American detained after crossing from Syria into Turkey
ISTANBUL (AP) — The U.S. State Department has confirmed that an American woman is being held in a Turkish prison and says consular officers are providing all possible assistance.
In response to questions at a briefing in Washington, State Department spokesman John Kirby said Lindsey Snell was detained Aug. 7. U.S. officials understand she has been charged with violating a military zone.
US evaluating Taliban video of captive couple in Afghanistan
KABUL, Afghanistan (AP) — The State Department says it's evaluating a video released by the Afghan Taliban showing a Canadian man and his American wife warning that their Afghan captors will kill them and their children unless the Kabul government ends its executions of Taliban prisoners.
US evaluating Taliban video of captive couple in Afghanistan
WASHINGTON (AP) — The State Department said Tuesday it is evaluating a video released by the Afghan Taliban showing a Canadian man and his American wife warning that their Afghan captors will kill them and their children unless the Kabul government ends its executions of Taliban prisoners.
Venezuela accuses US, opposition of planning coup
CARACAS, Venezuela (AP) — Venezuela is accusing the United States and the country's political opposition of planning a coup for Thursday, the day that government opponents have called for a march to demand a recall vote against President Nicolas Maduro.
State Department: We make no apologies for using $400 million as ‘leverage’ with Iran
The State Department on Friday said there are no apologies for using a $400 million payment to Iran as "leverage" right around the time that U.S. hostages were released by the country.
"First of all, this was Iran's money. It was money that they were going to get back anyway," State Department spokesman John Kirby said on MSNBC's "Morning Joe."
US says $400M to Iran was contingent on release of prisoners
WASHINGTON (AP) — The Obama administration said Thursday that a $400 million cash payment to Iran seven months ago was contingent on the release of a group of American prisoners.
It is the first time the U.S. has so clearly linked the two events, which critics have painted as a hostage-ransom arrangement.
Iran says world powers must fulfil nuclear deal commitments
TEHRAN, Iran (AP) — Iran's President Hassan Rouhani said on Tuesday that world powers have not fulfilled their commitments under the landmark nuclear deal, harming Iranian economic growth.
Speaking on state TV, Rouhani said that "if the other party had acted properly, we would be in a better situation today." He said Iran still cannot access its foreign assets, although it is able to export more oil and to access the international banking system.
BEIJING (AP) — U.S. diplomats have not been granted permission by China to meet with James Wang, a jailed magazine publisher and naturalized American citizen, since his 2014 arrest in southern China, the Obama administration said Wednesday.
A court in Shenzhen this week sentenced Wang, also known as Wang Jianmin, to five years in prison on charges of running an illegal business, bribery and collusion after he sent copies of his sensitive political magazine to mainland...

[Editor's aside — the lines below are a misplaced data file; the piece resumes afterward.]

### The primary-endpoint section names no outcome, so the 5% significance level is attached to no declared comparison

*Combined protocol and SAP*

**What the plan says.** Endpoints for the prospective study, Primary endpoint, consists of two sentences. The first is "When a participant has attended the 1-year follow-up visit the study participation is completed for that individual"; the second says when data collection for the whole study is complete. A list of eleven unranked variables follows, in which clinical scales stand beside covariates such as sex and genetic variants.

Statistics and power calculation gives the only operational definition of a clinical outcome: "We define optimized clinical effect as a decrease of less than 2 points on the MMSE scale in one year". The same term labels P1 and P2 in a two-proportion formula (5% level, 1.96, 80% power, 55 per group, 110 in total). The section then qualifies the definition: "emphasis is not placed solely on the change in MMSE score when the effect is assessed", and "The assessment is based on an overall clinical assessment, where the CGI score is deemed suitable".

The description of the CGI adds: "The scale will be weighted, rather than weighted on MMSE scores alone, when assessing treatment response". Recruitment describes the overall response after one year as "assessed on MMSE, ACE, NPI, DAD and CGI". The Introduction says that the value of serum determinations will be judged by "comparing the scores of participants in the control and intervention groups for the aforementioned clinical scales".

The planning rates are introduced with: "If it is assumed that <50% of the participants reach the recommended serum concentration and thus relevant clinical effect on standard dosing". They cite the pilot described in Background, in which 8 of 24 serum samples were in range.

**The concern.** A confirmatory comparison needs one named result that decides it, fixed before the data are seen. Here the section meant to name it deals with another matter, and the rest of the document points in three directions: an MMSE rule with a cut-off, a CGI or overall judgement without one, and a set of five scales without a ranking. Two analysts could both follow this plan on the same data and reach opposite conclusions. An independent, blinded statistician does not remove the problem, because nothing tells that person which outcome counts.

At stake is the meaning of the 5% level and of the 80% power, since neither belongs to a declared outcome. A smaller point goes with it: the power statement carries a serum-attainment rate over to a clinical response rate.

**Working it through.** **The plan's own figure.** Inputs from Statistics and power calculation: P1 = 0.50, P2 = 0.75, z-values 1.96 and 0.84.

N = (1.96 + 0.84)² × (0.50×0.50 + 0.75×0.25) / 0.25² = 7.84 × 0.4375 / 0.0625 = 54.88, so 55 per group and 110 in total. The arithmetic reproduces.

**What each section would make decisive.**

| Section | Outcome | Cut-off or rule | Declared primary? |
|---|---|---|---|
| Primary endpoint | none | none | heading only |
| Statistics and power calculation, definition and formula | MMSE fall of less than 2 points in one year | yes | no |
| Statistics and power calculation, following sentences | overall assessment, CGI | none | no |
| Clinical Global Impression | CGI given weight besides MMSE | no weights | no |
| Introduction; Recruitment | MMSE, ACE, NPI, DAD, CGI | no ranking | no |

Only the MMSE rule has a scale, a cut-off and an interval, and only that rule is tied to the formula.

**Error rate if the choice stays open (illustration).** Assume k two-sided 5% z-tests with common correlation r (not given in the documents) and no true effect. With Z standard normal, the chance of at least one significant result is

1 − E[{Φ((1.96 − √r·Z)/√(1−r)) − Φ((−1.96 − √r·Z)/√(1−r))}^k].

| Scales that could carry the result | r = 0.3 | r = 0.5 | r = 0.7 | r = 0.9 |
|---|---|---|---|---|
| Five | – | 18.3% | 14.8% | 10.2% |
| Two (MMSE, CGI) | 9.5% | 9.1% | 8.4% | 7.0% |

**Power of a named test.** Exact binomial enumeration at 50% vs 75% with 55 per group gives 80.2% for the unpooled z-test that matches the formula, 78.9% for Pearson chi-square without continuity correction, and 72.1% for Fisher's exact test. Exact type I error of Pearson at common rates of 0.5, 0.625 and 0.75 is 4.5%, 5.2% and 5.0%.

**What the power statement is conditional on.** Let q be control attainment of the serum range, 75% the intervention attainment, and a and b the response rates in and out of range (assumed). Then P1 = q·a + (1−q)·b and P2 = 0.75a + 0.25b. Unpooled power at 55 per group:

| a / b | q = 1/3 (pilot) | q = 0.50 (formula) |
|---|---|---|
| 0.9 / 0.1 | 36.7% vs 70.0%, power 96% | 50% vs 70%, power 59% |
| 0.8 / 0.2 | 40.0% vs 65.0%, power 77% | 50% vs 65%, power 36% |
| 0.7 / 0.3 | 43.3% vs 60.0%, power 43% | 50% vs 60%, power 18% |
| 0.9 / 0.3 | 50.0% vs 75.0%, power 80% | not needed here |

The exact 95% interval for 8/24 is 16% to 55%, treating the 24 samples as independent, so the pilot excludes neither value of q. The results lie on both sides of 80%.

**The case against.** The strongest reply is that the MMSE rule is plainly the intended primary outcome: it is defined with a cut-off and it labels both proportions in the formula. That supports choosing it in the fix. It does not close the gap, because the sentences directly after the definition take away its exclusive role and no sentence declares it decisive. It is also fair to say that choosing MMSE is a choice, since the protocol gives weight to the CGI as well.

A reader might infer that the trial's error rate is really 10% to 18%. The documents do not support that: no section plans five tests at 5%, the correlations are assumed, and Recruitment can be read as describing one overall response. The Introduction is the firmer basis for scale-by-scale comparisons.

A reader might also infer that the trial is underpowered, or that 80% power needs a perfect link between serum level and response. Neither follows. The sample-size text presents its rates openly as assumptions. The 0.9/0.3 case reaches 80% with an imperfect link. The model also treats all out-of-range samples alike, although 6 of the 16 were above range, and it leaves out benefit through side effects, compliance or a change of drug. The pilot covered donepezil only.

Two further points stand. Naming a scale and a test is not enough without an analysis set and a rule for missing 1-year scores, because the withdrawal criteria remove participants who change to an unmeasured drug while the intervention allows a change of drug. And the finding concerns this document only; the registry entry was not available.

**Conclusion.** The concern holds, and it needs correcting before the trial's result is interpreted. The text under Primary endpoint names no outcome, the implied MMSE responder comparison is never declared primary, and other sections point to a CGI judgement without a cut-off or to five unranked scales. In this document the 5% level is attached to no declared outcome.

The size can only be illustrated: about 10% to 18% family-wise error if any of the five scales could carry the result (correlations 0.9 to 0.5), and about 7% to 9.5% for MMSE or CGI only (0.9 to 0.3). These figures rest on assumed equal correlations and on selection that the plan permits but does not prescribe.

State Department: 2 Americans killed in Nice, France attack
MOSCOW (AP) — Two Americans are among the dead from France's Bastille Day attack.
State Department spokesman John Kirby says the pair was among those killed in Nice on Thursday when a large truck plowed through a crowd gathered for fireworks. More than 80 died in all.
Kirby didn't identify the individuals by name, citing privacy concerns.
He says the U.S. is providing assistance to those affected by the attack, while the embassy tries to account for all...
WASHINGTON (AP) — The United States last month expelled two Russian officials in response to an attack on an American diplomat by a Russian policeman in Moscow, the State Department said Friday, in a development that was sure to further strain already tense bilateral relations.
The officials were expelled June 17, department spokesman John Kirby told reporters. He didn't immediately provide additional information.
Kirby said the American was attacked June 6 by a...
US: No more financial help to conclude Haiti elections
PORT-AU-PRINCE, Haiti (AP) — The United States has suspended financial assistance to Haiti's electoral authorities as they plan to redo a presidential vote that a special commission found was marred by widespread fraud.
At a Washington press briefing Thursday, U.S. State Department spokesman John Kirby said the decision to stop funding a Haitian electoral cycle that began in 2015 did not "signal a reduction in U.S. support for the people or development of...
APNewsBreak: State Department reopens Clinton emails probe
WASHINGTON (AP) — The State Department is reopening an internal investigation of possible mishandling of classified information by Hillary Clinton and top aides, officials told The Associated Press on Thursday.
Although the former secretary of state's closest confidants have left the agency, they could still face punishment. The most serious is the loss of security clearances, which could complicate her aides' hopes of securing top positions on her national security team...